Monday, 28 October 2013

HSE uses intervention powers to inspect workplace cooling towers

Sponsored Post

legionnaires' diseaseIn recognition of the risk of Legionnaires’ disease associated with workplace cooling systems, the Health and Safety Executive (HSE) plans to inspect around 5000 sites with such systems over the next 6 months.

A cooling system may consist of a cooling tower, evaporative condenser or other cooling element, together with the associated pipe work, heat exchanger, pumps, supply tanks and pre-treatment equipment.

Legionellosis is the collective name given to the pneumonia-like illness caused by legionella bacteria. This includes the most serious Legionnaires’ disease, as well as the less serious Pontiac fever and Lochgoilhead fever. Legionnaires’ disease is a potentially fatal form of pneumonia and everyone is susceptible to infection. However, people over 45 years of age, smokers, heavy drinkers, those suffering from chronic respiratory or kidney disease and anyone with an impaired immune system are at the greatest risk.

The bacterium Legionella pneumophila and related bacteria are common in natural water sources such as rivers, lakes and reservoirs, but usually in low numbers. They may also be found in purpose-built water systems such as cooling towers and evaporative condensers.

There is a reasonably foreseeable legionella risk in water systems which:

  • have a water temperature between 20–45 °C
  • creates and/or spreads breathable droplets, e.g. aerosol created by a cooling tower, or water outlets
  • stores and/or re-circulates water
  • is likely to contain a source of food for the organism, e.g. presence of sludge, scale or fouling

As a result, the conditions found in workplace cooling systems can allow naturally-present bacteria to grow considerably, thereby increasing the risks of Legionnaires ’ disease. Consequently, it’s vital to take precautions to manage the risk of a serious bacteria outbreak developing.

The HSE’s intervention programme has come about as a result of concerning numbers of Legionnaire’s outbreaks over the last decade. Fostering greater awareness of the risk associated with workplace cooling systems is very much at the heart of the programme.

The HSE advises workplaces which have cooling towers or evaporative condensers to should put in place suitable measures mitigate the risk of legionella. Information on the way to manage these risk are described in Legionnaires’ disease: The control of Legionella bacteria in water systems.

This document outlines the requirements for all workplaces to follow in respect of their cooling systems which present a Legionnaires’ risk. It includes information on the commissioning, operation and maintenance of cooling systems, what steps can be taken to combat the presence of high levels of legionella bacteria, and details suitable monitoring systems and processes which can be deployed.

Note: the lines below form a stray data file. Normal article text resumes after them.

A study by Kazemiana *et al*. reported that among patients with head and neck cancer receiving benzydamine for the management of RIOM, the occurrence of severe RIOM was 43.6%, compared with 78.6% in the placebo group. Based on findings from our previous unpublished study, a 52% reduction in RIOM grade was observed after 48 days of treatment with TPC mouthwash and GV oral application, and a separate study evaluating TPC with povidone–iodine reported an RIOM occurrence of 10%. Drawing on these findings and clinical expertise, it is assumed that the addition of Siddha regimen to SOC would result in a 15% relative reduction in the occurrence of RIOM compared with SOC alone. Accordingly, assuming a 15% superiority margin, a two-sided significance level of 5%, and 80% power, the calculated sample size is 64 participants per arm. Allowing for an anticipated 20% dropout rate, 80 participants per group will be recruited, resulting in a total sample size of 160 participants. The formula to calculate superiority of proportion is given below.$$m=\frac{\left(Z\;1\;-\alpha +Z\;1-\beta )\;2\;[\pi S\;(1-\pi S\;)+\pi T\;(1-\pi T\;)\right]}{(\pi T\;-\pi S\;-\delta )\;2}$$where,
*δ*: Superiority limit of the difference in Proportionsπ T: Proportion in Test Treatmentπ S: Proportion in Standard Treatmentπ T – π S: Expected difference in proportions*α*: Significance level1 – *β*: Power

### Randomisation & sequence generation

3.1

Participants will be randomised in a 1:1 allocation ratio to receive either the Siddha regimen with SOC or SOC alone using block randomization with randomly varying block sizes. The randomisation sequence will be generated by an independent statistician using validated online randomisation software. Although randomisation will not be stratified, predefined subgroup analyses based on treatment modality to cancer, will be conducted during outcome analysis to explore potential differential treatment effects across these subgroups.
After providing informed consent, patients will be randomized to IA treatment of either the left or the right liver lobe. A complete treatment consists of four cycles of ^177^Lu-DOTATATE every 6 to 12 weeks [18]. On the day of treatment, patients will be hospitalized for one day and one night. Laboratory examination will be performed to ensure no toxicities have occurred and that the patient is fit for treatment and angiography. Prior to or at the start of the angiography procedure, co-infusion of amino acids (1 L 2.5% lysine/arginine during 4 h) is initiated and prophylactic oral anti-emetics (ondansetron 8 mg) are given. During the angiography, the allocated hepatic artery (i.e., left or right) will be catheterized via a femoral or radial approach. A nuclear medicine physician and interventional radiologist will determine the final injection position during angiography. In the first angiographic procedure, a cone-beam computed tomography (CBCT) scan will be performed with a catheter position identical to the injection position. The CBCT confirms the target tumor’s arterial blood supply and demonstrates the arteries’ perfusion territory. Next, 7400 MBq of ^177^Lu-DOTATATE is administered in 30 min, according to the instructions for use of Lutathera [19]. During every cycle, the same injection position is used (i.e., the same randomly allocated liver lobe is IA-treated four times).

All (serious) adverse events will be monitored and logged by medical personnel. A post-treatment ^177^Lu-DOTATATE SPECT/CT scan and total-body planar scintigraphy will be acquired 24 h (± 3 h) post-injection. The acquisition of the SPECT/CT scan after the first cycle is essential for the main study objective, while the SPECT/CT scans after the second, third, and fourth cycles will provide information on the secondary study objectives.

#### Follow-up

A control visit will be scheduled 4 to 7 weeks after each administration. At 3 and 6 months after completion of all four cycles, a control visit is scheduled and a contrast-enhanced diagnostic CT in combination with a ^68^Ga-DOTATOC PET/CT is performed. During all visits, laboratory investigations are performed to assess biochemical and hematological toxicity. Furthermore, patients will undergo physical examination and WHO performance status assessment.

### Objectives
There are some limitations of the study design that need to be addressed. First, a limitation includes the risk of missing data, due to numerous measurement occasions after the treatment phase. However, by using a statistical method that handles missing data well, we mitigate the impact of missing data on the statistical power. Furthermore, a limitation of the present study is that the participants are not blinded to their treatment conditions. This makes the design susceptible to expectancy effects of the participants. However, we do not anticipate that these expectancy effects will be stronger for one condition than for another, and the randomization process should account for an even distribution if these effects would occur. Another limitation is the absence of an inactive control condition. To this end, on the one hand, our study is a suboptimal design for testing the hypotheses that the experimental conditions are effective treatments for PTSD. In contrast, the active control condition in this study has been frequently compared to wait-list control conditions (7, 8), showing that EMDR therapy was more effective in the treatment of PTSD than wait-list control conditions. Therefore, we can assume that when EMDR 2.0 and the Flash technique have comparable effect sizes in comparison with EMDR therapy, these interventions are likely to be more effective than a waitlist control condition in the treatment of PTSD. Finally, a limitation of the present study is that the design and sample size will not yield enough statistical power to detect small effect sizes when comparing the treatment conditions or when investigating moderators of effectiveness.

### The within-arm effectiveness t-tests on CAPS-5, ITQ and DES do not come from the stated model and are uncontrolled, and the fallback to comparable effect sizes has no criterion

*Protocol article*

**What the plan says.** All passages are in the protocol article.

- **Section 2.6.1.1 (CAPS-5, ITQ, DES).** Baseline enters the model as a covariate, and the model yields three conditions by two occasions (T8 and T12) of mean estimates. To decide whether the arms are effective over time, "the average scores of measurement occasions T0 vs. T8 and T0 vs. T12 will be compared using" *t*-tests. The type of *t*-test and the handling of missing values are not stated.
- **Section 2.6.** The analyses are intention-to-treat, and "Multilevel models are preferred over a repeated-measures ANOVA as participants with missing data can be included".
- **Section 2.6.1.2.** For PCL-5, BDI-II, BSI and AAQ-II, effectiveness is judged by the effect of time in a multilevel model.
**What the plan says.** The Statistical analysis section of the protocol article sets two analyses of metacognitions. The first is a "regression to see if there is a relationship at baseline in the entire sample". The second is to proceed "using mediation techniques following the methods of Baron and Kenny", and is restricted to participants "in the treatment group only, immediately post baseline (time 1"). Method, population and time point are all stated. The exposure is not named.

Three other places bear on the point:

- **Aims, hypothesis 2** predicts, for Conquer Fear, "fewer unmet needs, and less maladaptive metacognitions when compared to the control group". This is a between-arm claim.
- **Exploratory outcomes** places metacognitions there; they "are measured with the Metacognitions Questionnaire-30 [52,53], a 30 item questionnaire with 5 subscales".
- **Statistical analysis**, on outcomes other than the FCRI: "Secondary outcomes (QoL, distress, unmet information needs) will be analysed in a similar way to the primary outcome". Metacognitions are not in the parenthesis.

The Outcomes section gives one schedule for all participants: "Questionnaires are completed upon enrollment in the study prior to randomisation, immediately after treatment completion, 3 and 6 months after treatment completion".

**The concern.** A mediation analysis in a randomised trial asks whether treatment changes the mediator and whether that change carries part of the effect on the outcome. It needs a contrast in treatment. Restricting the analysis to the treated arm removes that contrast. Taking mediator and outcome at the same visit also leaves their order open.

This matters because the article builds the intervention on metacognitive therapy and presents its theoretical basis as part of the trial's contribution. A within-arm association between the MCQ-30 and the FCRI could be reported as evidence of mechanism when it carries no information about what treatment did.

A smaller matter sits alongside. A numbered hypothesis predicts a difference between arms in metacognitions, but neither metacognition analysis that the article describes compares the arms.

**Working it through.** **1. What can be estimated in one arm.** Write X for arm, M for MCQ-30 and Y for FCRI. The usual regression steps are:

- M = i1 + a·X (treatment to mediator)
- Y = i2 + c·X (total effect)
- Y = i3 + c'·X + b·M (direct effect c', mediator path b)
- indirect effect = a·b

Remedial measures taken to guard against Legionnaire’s disease do not necessarily mean the relevant cooling system must be replaced.  For example, Covac's Tank Relining allows for an existing water tank to remain in use and brings with it the assurance of the Covac brand.

Sunday, 27 October 2013

Buttock-shuffle claimant gotcha’d via covert surveillance

buttock-shuffle pensionerFrom the London Evening Standard 24/10/13:

A grandmother who claimed she could only shuffle down stairs on her buttocks managed to trick a hospital consultant as part of a “fraudulent” bid to claim more than £750,000 in compensation, the High Court heard.


Barbara Fari, a mother of 13 who is in her sixties, sued Homes for Haringey on the grounds her life had been “drastically altered” after she tripped on a paving stone in Hornsey in May 2008 and hurt her knee.

You’ve got to watch out for those paving stones (particularly the uneven ones)! Of course, it will help your claim considerably if you actually trip over the ruddy thing and injure yourself as a result.

The council-run organisation initially admitted liability and offered to settle. But it changed its mind after Mrs Fari said she needed round-the- clock care because she could no longer walk unaided and could only climb stairs by shuffling up and down on her buttocks and lodged a claim for more than £750,000.

That claim was struck out at Central London County Court last October after Mrs Fari was caught on camera moving around without help during a secret surveillance operation.

That makes a change. Alleged cases of benefits fraud (or fraudulent civil claims) are usually uncovered via evidence of the relevant person dancing drunkenly on a table or twerking like the world isn’t watching - Miley Cyrus style.Go-go dancer on a tablemiley cyrus twerking








Requisite photos of drunken table-dancing & Miley Cyrus twerking … as if you needed reminding!

The judge rejected Mrs Fari’s right to any payout and referred her case to the High Court for abuse of process.

That really will give Mrs Fari a reason to clench her buttocks.

Thursday, 24 October 2013

Jimmy Savile Zombie pulled from Amazon

From Breaking 21/10/2013:

Yes, that's right - online retail giant Amazon have been forced to withdraw a Jimmy Savile Zombie Halloween costume from sale after a flurry of complaints.